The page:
Of the second part of the proposed amendment, Long said: “I think there’s a lot of: ‘I wish we hadn’t put it in there because we see society changing.’ Young people feel differently than older people on this issue.”
Long said his own two sons, who are age 21 and 26, have a different opinion on the marriage ban amendment than he does, but declined to elaborate.
Long did raise concerns about changing the language of House Joint Resolution 6, because of the rules that cover amending the state constitution. Indiana law requires a proposed amendment be passed by two separate General Assemblies, then put to the public for a vote. The measure passed the first time in 2011; it has to pass again in 2014 for it to go on the November ballot.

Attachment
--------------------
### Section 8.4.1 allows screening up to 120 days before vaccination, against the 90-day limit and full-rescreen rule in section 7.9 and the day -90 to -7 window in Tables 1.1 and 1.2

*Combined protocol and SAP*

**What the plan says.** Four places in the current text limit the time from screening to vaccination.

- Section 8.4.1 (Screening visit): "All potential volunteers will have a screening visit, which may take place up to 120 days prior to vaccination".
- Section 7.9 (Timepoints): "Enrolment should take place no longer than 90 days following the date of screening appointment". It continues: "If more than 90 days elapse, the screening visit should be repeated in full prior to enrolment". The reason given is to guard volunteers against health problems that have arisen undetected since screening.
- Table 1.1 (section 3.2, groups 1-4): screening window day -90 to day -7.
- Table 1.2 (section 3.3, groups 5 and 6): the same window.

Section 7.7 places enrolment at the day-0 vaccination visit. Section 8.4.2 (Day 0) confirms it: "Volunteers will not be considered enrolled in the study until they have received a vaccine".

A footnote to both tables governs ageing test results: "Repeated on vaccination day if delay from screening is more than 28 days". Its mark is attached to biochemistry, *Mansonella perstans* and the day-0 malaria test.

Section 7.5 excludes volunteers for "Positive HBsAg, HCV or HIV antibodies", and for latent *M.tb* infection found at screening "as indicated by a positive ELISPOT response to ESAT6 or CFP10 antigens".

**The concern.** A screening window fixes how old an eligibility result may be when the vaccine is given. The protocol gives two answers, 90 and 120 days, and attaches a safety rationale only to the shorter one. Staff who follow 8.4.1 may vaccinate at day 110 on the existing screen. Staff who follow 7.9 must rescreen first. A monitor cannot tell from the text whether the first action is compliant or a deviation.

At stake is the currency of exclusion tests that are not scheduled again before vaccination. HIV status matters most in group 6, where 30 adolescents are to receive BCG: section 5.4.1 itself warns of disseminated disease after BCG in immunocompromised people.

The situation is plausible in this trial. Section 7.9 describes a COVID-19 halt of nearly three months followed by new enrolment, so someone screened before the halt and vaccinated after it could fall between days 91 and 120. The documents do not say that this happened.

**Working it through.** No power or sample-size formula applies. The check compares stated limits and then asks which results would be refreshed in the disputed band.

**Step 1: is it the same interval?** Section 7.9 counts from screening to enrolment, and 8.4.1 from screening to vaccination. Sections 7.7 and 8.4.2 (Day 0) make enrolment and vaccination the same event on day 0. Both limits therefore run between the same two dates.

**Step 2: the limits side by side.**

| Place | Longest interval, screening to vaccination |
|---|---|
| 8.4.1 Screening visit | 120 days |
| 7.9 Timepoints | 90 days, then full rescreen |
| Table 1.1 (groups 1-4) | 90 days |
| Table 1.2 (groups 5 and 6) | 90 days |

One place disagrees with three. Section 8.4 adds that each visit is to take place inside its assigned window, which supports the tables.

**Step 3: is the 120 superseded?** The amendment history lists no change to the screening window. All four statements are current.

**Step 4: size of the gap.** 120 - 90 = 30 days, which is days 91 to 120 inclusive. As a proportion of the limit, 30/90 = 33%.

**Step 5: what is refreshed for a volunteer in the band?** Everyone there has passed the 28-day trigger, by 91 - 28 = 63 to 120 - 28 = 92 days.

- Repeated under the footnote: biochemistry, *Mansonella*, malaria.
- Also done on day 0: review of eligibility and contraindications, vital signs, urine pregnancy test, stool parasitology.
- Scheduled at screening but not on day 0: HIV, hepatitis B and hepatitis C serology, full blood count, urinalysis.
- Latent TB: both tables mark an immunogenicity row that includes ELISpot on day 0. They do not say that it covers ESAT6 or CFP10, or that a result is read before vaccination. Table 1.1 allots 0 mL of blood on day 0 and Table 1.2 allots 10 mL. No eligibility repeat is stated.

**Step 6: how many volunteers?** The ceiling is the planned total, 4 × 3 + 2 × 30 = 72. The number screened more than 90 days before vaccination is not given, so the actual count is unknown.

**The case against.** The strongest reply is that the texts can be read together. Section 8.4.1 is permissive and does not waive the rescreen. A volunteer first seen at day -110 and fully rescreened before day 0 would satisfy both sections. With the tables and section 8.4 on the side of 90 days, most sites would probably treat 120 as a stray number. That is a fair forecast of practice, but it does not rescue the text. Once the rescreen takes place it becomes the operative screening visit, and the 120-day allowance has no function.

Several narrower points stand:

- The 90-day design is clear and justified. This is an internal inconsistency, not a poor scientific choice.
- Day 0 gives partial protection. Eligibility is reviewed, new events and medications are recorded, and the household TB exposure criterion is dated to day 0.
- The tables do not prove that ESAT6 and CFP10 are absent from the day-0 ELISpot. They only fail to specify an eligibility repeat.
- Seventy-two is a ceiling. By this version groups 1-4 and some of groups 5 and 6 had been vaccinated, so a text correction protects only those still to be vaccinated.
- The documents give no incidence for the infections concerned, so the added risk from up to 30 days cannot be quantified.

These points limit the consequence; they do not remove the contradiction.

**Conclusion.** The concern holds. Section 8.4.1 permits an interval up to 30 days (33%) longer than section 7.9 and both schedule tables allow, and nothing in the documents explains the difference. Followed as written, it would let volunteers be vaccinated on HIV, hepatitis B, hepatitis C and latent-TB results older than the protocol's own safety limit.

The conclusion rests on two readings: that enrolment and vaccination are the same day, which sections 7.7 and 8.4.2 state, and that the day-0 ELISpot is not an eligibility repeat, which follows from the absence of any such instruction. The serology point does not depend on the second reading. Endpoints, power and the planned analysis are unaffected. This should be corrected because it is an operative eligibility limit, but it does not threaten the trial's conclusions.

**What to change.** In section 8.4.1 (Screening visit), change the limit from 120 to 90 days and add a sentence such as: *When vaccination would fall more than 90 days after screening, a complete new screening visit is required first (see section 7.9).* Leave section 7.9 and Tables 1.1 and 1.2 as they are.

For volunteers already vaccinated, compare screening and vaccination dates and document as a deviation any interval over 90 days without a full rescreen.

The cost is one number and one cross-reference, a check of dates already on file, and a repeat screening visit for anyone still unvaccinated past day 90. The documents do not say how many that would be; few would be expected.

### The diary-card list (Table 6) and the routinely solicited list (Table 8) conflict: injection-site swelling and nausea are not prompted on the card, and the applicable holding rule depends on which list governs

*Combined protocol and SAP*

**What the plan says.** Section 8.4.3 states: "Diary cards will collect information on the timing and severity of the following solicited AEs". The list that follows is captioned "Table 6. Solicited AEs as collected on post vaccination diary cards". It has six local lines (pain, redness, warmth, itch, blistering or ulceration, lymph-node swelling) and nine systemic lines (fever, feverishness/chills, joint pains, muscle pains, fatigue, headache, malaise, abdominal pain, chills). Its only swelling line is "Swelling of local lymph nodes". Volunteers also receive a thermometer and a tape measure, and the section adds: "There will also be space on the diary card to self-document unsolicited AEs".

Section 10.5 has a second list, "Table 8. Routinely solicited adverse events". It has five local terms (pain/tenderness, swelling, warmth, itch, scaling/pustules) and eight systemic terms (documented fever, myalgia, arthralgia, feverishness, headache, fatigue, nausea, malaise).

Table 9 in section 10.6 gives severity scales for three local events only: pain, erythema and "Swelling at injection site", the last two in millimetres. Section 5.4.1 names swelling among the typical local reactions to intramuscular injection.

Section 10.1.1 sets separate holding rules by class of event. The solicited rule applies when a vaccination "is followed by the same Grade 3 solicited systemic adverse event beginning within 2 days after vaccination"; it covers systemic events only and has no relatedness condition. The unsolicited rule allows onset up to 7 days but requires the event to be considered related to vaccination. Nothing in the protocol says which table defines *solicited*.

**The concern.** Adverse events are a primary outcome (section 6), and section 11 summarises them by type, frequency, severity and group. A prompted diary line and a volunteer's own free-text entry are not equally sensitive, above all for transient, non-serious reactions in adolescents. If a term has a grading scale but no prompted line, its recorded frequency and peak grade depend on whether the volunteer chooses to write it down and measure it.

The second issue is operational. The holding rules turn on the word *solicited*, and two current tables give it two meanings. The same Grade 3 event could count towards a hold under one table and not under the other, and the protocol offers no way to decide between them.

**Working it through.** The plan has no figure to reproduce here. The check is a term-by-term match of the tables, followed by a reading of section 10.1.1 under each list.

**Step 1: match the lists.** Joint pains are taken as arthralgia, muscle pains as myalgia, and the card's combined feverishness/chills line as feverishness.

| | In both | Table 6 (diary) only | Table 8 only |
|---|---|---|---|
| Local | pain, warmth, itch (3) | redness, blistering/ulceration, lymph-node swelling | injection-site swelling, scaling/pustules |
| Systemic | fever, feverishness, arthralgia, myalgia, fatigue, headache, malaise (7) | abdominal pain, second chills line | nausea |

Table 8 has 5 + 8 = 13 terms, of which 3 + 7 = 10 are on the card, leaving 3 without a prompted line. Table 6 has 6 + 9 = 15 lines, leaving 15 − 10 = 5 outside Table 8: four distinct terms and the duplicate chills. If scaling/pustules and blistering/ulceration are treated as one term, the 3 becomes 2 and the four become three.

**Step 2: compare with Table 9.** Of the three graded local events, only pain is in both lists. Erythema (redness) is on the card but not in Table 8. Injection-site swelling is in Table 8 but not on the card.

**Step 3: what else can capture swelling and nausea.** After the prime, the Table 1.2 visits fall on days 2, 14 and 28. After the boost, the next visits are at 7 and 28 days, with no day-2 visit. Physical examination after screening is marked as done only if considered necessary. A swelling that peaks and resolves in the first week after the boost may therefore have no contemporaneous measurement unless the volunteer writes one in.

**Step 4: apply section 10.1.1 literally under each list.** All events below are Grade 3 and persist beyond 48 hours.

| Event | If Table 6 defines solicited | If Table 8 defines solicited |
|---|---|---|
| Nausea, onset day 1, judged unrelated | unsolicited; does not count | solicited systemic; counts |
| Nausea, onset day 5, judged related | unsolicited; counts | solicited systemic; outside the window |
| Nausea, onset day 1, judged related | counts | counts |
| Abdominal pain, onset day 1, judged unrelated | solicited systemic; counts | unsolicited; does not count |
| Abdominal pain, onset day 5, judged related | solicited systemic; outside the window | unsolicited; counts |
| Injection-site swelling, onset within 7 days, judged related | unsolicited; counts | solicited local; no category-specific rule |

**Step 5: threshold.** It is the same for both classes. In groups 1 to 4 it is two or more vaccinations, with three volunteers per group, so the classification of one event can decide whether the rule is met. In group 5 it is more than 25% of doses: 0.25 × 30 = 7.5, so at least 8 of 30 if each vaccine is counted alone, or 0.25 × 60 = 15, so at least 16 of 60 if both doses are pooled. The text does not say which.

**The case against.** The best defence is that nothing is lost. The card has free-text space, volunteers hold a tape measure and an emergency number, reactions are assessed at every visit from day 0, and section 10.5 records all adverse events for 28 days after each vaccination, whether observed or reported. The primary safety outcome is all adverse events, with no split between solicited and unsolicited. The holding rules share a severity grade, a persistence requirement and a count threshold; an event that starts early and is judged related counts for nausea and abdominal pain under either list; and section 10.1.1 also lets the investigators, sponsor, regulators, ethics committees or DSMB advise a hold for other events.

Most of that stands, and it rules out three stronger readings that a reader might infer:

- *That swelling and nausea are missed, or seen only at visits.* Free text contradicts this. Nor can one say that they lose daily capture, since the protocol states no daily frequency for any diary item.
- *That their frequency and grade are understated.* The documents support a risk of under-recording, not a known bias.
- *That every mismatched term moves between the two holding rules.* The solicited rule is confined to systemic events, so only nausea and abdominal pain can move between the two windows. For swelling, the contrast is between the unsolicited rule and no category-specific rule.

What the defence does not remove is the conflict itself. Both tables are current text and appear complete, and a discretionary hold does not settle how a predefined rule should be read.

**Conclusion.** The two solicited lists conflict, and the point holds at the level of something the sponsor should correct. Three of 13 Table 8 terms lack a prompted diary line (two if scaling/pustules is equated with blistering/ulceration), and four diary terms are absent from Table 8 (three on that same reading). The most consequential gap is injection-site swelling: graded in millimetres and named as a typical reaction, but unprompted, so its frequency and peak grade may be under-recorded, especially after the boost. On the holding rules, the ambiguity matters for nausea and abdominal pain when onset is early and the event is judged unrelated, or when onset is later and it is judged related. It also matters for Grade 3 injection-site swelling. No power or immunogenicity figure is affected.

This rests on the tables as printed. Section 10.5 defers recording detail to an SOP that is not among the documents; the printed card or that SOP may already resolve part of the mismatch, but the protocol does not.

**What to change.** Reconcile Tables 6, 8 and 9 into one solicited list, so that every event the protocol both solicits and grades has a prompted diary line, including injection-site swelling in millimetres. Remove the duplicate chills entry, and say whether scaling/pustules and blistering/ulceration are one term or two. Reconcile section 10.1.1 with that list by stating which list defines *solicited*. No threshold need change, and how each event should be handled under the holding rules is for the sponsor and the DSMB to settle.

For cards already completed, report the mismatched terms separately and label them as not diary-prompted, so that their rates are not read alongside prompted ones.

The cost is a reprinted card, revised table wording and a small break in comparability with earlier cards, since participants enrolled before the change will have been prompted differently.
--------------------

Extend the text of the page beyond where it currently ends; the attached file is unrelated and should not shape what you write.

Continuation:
Long said staff attorneys with the Legislative Services Agency, the legislature’s non-partisan research arm, have told him that changing the language of the resolution would raise legal questions about its constitutionality.
“I fully expect to see it (HJR-6) on the floor of the House and expect it will pass the House,” Long said. “And if it does, we’ll have a full discussion in the Senate.”
Lanane, who leads a small Democratic caucus in the Senate, said he was disappointed that legislative leaders decided not to kill the amendment.
“It would be the courageous thing to do,” Lanane said.
The pressure is on Republican leaders to keep the measure alive. Indiana already has a ban on same-sex marriage but Republican Gov. Mike Pence and social conservative organizations that have contributed heavily to GOP candidates argue that the law needs to be expanded to include a ban on civil union and locked in the constitution.
Both Lanane and Pelath acknowledged the politics of killing the resolution would be risky for GOP leaders, because it would alienate their socially conservative base.